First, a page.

Health & Education
Local school districts still do not meet updated state metrics for in-person learning
By Danielle Harrison
Smoke Signals staff writer
The Oregon Department of Education and Oregon Health Authority released updated guidance for returning to in-person instruction on Friday, Oct. 30.
The metrics are based on the latest COVID-19 information, align with federal Centers for Disease Control and Prevention guidelines and could potentially result in the return of 130,000 students to school statewide.
However, the updated guidelines don’t necessarily mean Grand Ronde Tribal students will return to the classroom immediately.
“Unfortunately, Yamhill County still does not meet the metrics at this time,” Willamina School District Superintendent Carrie Zimbrick said. “However, our leadership team will be meeting to plan for implementation of our original hybrid model with a timeline for student return.”
Sheridan School District Superintendent Dorie Vickery said that following the state requirements are challenging for smaller school districts to meet, given a lack of available classroom space.
“The challenge will be meeting the 36 square feet per student requirement as we have limited space and staffing,” she said. “Our standard classroom space allows for 15 students to be in a classroom, which doesn't allow for all students to attend at one time. We also know that some students will still need online learning. Given these requirements, online learning will continue while in-person provides academic support and opportunity for social interactions. I'm hopeful that the Yamhill and Polk county COVID data will allow us to open soon for a hybrid model of instruction.”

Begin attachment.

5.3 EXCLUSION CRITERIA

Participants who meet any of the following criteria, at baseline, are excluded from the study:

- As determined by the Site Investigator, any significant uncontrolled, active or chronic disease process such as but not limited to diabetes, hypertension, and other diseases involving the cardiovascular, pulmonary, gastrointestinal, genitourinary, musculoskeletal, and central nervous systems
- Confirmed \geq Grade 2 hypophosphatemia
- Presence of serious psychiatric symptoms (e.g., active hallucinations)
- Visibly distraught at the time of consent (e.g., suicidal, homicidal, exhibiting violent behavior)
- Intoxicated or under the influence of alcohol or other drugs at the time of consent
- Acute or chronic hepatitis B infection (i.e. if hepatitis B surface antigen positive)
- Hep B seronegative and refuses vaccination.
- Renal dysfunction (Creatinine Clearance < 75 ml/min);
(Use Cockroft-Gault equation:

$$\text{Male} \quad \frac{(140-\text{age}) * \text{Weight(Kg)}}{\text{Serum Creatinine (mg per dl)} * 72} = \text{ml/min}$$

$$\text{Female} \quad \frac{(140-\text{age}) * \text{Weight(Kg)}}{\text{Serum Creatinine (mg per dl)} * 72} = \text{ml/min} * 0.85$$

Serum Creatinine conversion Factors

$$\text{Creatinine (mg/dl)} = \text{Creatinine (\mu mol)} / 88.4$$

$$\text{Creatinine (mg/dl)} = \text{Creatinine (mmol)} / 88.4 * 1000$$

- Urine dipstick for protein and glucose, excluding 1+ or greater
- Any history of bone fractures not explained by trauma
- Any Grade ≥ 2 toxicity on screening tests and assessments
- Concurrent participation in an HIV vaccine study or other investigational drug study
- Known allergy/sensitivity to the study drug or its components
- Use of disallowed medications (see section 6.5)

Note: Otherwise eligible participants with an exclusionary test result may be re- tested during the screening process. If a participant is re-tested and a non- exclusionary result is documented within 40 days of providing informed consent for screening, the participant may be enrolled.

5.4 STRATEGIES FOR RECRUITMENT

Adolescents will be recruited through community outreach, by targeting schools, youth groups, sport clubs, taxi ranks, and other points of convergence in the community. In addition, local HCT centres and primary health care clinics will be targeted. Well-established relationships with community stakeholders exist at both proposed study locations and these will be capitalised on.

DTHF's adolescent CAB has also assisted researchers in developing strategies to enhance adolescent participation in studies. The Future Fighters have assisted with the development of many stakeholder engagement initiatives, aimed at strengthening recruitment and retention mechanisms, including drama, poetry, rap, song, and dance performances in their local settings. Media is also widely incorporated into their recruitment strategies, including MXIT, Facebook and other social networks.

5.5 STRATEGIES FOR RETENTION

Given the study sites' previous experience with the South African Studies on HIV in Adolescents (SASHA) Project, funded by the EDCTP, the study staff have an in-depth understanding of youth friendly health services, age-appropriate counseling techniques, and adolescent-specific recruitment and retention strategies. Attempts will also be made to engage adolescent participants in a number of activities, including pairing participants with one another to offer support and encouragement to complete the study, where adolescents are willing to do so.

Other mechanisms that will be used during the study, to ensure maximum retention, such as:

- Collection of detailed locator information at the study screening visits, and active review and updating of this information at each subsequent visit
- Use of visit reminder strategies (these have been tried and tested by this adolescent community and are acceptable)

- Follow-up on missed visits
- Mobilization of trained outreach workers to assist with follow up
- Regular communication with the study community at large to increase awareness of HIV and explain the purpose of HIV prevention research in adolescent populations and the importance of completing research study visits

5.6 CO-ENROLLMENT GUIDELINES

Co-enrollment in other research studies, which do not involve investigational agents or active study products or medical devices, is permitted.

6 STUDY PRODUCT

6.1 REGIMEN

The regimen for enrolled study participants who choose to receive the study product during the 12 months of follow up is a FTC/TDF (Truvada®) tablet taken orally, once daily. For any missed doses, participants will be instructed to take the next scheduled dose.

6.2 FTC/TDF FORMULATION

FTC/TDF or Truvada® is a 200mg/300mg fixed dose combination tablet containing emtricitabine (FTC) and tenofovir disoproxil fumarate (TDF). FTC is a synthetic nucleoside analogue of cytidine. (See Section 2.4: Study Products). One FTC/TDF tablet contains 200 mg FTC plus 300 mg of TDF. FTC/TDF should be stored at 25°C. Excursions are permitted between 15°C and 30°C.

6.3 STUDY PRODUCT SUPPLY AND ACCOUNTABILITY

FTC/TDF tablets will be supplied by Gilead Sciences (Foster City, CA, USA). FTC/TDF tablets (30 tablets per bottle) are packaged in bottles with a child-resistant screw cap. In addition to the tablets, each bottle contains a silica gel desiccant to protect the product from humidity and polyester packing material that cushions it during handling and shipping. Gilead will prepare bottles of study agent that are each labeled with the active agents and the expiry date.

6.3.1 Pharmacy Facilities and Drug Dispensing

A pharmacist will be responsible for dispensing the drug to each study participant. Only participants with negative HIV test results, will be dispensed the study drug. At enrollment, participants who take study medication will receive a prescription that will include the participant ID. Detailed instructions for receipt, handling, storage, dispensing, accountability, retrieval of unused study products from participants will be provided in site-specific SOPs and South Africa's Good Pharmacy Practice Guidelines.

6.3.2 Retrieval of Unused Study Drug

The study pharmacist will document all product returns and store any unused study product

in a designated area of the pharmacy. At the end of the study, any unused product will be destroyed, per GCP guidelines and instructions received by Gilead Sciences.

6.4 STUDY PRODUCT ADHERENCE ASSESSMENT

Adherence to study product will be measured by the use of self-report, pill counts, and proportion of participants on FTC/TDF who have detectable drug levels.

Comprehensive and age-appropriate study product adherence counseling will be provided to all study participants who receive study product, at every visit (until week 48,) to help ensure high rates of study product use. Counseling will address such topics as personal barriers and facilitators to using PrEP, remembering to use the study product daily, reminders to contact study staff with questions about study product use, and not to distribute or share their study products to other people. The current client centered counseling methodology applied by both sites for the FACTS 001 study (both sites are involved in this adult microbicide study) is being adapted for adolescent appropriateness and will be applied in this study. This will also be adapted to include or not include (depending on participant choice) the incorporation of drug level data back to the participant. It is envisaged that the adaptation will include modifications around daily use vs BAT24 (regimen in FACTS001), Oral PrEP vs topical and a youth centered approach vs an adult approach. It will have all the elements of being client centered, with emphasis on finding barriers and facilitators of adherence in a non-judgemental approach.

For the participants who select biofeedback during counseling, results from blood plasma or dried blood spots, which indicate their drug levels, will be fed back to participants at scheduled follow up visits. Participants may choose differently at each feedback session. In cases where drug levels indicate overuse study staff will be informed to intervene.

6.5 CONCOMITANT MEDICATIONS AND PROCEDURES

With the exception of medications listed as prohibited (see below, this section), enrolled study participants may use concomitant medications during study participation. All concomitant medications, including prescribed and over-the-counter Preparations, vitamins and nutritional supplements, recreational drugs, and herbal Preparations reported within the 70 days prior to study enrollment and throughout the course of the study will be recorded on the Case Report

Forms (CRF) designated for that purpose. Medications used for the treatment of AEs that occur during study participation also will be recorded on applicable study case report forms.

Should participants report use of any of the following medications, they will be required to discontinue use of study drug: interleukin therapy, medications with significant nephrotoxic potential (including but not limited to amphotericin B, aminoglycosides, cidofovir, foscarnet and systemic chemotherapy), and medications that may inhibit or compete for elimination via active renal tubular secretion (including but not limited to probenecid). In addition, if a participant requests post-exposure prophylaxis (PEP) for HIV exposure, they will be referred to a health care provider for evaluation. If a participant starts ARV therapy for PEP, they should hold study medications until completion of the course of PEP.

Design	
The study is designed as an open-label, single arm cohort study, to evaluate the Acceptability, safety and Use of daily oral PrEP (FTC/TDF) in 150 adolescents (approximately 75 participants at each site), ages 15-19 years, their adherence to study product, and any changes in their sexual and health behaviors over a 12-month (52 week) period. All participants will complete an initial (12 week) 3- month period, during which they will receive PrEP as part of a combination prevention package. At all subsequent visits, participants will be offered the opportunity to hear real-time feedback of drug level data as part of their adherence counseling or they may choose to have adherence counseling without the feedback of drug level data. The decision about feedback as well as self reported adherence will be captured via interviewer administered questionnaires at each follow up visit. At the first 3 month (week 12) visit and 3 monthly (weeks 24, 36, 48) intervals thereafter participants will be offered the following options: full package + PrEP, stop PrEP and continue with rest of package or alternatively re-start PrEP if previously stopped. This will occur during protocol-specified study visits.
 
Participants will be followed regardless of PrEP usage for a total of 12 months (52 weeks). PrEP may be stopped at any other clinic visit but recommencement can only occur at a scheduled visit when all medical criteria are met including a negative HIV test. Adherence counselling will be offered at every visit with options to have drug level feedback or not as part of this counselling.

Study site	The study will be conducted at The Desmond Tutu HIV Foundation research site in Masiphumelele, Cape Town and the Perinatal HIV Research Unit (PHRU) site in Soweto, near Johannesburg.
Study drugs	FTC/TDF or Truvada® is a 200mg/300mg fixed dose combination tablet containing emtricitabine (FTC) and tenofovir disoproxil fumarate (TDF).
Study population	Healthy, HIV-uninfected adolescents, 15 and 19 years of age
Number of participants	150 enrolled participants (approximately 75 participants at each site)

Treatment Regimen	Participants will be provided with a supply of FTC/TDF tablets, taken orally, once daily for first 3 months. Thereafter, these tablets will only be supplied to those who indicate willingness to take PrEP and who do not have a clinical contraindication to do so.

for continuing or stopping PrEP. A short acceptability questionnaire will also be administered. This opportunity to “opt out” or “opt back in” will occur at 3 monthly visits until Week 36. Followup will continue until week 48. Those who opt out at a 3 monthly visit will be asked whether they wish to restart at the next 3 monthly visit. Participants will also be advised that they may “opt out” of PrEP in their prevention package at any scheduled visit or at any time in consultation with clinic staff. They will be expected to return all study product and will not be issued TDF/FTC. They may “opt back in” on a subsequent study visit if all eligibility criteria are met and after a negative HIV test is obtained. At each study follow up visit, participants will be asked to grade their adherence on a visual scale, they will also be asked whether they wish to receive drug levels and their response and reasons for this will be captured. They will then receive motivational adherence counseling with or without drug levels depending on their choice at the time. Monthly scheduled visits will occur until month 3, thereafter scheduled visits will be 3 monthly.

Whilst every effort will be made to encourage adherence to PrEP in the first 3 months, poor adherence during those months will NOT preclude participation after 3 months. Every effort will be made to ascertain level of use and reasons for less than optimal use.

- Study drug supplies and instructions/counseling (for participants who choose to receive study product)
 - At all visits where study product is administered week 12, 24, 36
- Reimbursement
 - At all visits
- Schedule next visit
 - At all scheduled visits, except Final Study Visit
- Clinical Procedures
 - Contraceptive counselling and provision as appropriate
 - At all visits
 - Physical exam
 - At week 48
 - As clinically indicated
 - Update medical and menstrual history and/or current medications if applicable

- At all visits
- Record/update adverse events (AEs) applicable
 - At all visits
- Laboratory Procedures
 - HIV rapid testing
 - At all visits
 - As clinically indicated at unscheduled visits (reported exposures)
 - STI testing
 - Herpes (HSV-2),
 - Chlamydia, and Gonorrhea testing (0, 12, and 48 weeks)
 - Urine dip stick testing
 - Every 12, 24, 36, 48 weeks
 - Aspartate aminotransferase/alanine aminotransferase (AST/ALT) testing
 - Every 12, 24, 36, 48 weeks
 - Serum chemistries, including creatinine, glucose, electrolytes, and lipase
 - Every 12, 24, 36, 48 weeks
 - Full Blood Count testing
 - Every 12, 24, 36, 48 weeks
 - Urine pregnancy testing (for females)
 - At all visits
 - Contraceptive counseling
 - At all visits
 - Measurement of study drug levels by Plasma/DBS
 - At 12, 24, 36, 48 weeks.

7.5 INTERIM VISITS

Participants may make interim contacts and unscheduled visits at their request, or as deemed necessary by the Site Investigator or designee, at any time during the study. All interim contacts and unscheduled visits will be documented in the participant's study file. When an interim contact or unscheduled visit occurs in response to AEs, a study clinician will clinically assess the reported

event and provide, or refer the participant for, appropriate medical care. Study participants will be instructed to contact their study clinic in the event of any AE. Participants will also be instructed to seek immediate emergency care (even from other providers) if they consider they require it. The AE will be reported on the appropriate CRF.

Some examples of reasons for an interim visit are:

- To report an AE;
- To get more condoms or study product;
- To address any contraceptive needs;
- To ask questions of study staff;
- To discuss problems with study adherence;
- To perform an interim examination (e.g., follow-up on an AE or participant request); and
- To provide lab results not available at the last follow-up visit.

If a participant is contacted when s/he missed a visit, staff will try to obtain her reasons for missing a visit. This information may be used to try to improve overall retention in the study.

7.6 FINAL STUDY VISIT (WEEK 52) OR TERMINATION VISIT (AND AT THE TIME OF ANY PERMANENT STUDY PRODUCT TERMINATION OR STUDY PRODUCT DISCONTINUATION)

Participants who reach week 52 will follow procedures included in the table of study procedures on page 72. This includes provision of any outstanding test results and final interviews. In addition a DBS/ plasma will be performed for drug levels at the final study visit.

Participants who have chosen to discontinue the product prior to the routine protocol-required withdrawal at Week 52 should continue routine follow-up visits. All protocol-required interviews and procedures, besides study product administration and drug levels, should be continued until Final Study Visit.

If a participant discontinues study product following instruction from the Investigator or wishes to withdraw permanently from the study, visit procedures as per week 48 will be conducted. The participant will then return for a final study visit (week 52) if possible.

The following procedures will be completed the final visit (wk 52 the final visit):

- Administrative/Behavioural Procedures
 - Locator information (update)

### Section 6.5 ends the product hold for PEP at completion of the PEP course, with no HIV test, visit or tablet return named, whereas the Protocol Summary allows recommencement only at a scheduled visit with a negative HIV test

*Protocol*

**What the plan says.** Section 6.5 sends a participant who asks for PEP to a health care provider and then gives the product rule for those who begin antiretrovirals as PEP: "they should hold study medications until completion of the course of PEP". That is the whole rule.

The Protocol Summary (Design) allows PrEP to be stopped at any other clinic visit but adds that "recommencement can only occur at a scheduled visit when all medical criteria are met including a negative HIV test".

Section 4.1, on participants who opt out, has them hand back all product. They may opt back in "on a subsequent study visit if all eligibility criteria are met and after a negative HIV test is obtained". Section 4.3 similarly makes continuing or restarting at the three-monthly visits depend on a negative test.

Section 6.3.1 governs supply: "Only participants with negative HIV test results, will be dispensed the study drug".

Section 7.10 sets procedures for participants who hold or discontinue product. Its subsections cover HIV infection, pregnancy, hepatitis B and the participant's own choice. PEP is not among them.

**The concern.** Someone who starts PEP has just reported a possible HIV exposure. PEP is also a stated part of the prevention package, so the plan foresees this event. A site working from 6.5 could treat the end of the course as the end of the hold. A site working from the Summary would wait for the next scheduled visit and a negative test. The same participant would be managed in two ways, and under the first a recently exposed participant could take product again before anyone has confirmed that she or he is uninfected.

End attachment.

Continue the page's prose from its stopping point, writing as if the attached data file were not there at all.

Key changes to the state guidance include:
- Additional time for schools to transition between in-person and distance learning models;
- Increased access to in-person instruction at the elementary school level;
- A two-week overall “look back” at COVID data, rather than one week at a time over a three-week period;
- Removes state positivity requirement in favor of county positivity requirement.
The new guidance also recommends that schools consider hybrid models at the beginning that return a portion of the school population first and then add more students on-site over time.
“This will allow schools to build new safety routines, stabilize cohorts and avoid sudden disruptive transitions back to comprehensive distance learning due to quarantine or isolation,” the updated guidance stated.
A key lesson learned from a review of national data is that school districts can help protect student and staff health and well-being during in-person instruction when community spread is low and when districts strictly adhere to health and safety protocols.
“We all know that in-person instruction provides our children and families with more than access to an equitable education,” Department of Education Director Colt Gill said. “Schools are a center of services to children and families, offering nutritious meals, access to social-emotional and mental health supports, as well as physical health services.”
Oregon’s Ready Schools, Safe Learners guidance requires schools to comply with specific guidelines on physical distancing, face coverings, hand hygiene, size of student cohorts, cleaning and disinfecting, air flow and ventilation, and effective screening and responses to cases that include testing, implementing isolation and quarantining.